Netanyahu’s most powerful and trenchant opponents at home were Israel’s national security brass. Led by IDF chiefs of staff Gabi Ashkenazi, Benny Gantz and Gadi Eisenkot, and Mossad directors Meir Dagan and Tamir Pardo, Israel’s security leadership embraced a policy based not on reality, but on faith. Despite all evidence to the contrary, the generals insisted the United States would come through in the end and attack Iran’s nuclear installations.

True, they acknowledged, Israel is the only country that Iran threatens to annihilate. But they insisted that since Iran’s nuclear program threatens the entire region as well as Europe and the United States, taking out Iran’s nuclear installations was America’s responsibility, not Israel’s. And even as Obama acknowledged that at the end of the JCPOA in 2030, Iran’s breakout time to independent nuclear capabilities would be “zero,” the generals insisted that America could be trusted when it promised that it would not permit Iran to become a nuclear power.

Given their aspirational, rather than reality-based, policy assessment of U.S. intentions, Israel’s security leaders argued that Israel’s job was to cooperate with the Americans and under no circumstance should it publicly dispute anything the Americans said. Israel’s security leaders said that through proper coordination, when the day arrived to strike Iran, they would be able to convince Washington to do the right thing.

Operating on this assessment, the heads of Israel’s national security establishment opposed Netanyahu’s diplomatic campaign against the nuclear deal and harshly criticized him for his actions in this arena. They supported Obama against Netanyahu and praised the deal.

In 2010, Ashkenazi and Dagan refused Netanyahu’s direct order to prepare Israel’s forces to attack Iran’s nuclear installations. If that weren’t bad enough, Dagan divulged Netanyahu’s order to his U.S. counterpart, then-CIA chief Leon Panetta.

Israeli Prime Minister Naftali Bennett has expressed no clear policy on Iran, although his refusal to meet Robert Malley, Biden’s envoy to the negotiations, when he traveled to Israel three weeks ago indicated that Bennett is aligned with Netanyahu’s position. At any rate, with paltry support in the public and in his own government, Bennett is not the primary decision-maker on Iran. That power today rests with Defense Minister Benny Gantz.

Gantz is the most prominent and powerful member of the America-dependent camp. And even as the Biden administration remains fixated on reaching a deal—any deal—with the mullahs—Gantz flew to Washington this week to coordinate. To neutralize growing concern in Israel’s security establishment, the administration decided to pull out a few stoppers.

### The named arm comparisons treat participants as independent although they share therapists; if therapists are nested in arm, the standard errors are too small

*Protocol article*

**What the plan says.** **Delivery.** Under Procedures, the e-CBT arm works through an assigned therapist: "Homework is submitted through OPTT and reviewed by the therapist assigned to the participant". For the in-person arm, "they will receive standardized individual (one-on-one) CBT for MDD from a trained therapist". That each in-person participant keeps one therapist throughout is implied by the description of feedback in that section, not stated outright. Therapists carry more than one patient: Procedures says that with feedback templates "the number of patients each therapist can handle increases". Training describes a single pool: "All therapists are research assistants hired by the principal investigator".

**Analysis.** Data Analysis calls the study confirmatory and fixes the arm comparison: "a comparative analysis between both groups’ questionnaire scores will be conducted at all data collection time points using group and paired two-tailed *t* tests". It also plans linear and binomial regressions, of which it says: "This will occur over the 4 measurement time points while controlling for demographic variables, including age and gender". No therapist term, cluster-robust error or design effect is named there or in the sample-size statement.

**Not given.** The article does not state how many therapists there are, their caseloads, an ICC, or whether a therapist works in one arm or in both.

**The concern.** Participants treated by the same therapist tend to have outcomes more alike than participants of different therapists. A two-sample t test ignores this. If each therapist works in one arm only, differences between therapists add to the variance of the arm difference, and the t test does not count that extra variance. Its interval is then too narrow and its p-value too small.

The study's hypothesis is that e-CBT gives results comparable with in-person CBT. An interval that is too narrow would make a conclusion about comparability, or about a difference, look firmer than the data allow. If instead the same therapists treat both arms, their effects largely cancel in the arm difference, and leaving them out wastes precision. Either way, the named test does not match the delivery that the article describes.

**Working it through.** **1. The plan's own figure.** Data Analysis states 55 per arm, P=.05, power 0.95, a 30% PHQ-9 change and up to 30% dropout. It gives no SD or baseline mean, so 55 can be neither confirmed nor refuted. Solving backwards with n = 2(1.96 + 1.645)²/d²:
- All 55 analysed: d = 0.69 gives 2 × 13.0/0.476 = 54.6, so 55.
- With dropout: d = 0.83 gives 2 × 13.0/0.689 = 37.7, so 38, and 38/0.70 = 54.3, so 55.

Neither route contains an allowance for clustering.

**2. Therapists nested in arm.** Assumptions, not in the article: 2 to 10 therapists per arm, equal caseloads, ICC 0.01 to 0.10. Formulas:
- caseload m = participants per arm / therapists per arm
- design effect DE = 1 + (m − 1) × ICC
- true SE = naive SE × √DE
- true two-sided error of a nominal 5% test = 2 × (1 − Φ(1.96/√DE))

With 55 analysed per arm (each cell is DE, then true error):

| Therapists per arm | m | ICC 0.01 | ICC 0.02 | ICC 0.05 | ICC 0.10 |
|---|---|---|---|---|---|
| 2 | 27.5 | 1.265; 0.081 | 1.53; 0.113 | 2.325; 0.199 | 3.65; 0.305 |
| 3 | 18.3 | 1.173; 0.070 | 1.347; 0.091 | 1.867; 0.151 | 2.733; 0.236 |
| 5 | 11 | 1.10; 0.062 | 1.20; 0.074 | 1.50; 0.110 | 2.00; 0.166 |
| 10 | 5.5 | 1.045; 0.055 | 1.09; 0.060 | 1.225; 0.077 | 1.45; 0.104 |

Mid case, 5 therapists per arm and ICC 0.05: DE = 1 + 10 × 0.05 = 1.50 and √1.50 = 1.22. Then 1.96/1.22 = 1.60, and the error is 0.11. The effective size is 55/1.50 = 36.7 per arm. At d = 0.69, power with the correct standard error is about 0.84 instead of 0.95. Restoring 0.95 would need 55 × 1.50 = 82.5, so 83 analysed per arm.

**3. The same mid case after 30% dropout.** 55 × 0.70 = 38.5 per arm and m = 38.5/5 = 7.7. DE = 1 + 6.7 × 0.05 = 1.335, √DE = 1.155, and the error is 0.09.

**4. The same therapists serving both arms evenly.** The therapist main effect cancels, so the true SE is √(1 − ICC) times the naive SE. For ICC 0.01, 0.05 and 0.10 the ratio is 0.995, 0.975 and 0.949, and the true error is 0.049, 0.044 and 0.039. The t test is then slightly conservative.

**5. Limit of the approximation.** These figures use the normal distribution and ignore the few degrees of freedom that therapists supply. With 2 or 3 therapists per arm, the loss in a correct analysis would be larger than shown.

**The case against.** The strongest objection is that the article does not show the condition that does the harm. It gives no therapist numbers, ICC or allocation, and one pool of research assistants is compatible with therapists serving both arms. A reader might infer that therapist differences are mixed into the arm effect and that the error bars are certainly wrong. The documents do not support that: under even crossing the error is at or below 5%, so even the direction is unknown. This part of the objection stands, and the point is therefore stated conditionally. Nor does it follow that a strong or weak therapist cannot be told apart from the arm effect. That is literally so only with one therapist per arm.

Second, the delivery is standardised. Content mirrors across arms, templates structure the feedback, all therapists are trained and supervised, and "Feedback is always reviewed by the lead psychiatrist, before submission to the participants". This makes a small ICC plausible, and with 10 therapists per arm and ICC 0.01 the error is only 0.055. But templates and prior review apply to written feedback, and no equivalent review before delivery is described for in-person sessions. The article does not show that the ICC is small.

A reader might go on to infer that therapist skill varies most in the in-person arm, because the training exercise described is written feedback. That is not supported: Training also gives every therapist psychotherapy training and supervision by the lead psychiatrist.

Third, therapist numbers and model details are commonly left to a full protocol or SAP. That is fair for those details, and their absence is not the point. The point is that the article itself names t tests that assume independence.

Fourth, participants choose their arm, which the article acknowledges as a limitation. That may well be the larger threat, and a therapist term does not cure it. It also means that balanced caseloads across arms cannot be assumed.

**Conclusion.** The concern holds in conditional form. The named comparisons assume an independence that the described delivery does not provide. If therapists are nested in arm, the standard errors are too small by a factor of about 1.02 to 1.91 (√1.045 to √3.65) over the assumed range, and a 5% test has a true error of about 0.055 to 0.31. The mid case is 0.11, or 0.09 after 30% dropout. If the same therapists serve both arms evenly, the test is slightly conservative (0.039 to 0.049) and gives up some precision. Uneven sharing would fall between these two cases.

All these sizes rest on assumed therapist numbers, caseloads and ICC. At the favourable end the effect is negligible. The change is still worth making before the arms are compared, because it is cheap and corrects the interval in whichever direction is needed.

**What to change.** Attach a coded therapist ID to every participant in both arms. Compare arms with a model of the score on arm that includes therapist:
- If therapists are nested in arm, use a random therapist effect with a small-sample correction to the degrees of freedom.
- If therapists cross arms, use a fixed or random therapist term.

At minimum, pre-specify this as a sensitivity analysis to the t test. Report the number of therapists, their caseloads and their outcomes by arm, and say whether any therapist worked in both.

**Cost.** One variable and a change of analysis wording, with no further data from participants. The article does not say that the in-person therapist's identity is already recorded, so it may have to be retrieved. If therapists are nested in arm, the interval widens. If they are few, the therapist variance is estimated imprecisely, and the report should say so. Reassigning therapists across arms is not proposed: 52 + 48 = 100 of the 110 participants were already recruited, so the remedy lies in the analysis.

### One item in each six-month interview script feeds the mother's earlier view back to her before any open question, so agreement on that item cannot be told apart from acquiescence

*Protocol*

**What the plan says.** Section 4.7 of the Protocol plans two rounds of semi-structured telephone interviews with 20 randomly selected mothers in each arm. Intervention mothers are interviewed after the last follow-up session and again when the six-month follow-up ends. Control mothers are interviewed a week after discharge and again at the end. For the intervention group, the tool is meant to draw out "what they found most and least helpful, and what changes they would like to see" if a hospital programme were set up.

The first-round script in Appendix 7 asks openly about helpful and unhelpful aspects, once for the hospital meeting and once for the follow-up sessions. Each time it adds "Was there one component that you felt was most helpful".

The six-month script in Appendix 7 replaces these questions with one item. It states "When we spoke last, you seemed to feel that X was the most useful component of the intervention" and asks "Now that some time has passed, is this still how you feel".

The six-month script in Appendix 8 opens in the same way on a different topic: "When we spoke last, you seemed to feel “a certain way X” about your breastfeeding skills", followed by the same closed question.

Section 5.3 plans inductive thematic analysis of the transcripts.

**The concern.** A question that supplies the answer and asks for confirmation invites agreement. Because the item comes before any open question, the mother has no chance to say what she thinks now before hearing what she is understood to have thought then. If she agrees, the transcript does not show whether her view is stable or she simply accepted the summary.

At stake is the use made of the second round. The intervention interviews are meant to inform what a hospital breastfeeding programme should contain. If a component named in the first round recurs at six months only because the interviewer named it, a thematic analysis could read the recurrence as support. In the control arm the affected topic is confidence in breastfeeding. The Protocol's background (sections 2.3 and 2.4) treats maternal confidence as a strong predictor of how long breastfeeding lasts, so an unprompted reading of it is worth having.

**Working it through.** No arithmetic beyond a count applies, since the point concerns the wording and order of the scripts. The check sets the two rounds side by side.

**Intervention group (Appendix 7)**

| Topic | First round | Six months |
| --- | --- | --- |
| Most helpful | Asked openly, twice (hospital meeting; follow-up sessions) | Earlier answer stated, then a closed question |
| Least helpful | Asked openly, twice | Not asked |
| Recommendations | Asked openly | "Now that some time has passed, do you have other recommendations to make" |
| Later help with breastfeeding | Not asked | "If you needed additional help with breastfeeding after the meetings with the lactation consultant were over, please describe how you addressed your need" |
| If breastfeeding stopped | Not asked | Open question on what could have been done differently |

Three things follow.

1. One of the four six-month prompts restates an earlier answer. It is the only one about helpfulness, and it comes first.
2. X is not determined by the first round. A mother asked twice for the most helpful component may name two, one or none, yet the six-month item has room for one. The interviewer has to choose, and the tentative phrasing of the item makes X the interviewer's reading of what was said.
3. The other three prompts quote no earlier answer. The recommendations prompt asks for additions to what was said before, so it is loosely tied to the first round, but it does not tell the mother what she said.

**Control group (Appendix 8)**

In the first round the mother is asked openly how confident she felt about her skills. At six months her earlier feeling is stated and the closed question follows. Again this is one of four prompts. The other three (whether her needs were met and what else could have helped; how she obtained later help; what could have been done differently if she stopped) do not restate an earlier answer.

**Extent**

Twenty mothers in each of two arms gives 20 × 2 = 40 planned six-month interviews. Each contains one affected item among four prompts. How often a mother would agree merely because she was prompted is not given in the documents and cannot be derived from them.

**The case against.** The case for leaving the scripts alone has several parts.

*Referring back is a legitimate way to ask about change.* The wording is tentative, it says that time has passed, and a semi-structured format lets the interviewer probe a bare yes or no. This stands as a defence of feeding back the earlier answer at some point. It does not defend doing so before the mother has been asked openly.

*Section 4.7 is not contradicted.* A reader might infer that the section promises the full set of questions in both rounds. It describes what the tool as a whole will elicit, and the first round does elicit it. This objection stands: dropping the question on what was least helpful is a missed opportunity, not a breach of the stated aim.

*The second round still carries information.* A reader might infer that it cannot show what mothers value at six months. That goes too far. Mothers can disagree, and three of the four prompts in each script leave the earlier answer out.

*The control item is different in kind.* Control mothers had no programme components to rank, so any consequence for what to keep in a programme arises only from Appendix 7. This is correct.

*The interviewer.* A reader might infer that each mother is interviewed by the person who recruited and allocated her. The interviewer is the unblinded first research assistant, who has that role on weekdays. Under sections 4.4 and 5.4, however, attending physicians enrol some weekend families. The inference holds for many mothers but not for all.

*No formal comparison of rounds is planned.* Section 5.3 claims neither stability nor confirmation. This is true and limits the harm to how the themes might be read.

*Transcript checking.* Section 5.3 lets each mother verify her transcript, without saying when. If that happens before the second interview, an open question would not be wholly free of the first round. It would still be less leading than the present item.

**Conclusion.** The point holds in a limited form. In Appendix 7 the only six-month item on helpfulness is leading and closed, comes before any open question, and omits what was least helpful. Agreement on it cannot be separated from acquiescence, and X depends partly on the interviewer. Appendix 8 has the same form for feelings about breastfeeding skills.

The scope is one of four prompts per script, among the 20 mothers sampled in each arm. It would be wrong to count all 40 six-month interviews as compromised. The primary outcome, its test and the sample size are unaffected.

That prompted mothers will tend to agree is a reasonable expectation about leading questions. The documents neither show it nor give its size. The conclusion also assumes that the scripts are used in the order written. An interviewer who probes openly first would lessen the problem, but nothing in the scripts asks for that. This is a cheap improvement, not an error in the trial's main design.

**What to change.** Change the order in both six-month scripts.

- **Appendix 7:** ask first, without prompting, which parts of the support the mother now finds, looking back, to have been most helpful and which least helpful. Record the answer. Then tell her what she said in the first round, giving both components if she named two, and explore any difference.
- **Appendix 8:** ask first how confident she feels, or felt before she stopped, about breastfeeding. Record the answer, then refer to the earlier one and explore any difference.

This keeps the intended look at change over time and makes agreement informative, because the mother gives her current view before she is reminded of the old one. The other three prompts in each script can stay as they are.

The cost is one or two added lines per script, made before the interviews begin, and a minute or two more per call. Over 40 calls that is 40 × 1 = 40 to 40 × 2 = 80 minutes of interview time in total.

Ahead of Gantz’s arrival in Washington, a senior administration official told Reuters that Gantz would speak with his U.S. counterpart Defense Secretary Lloyd Austin about holding a joint U.S.-Israel training exercise to practice attacking Iran’s nuclear installations. While comforting, it is hard to believe the statement for several reasons. First, if the United States was really planning to attack Iran’s nuclear installations with Israel, senior officials wouldn’t call Reuters to divulge this highly classified state of affairs.

Second, while the unnamed official was revealing ostensibly top-secret operational plans to Reuters, Malley was in the Persian Gulf telling America’s allies that the United States is dead set on cutting a deal.

Finally, Malley’s boss, Secretary of State Antony Blinken, pointedly refuses to even pay lip service to the notion of attacking Iran’s nuclear installations militarily.

Obviously, Israel’s credulous generals would rather believe Reuters than Malley. But reality isn’t really concerned with their preferences. If Iran is to be prevented from becoming a nuclear-armed state, the generals’ belated awakening must proceed at top speed. Not only must they recognize that Netanyahu was right all along, they must adopt his policy of working across the board to weaken Iran’s regime and block its path to the bomb.

Caroline Glick is an award-winning columnist and author of “The Israeli Solution: A One-State Plan for Peace in the Middle East.

This article first appeared in Israel Hayom.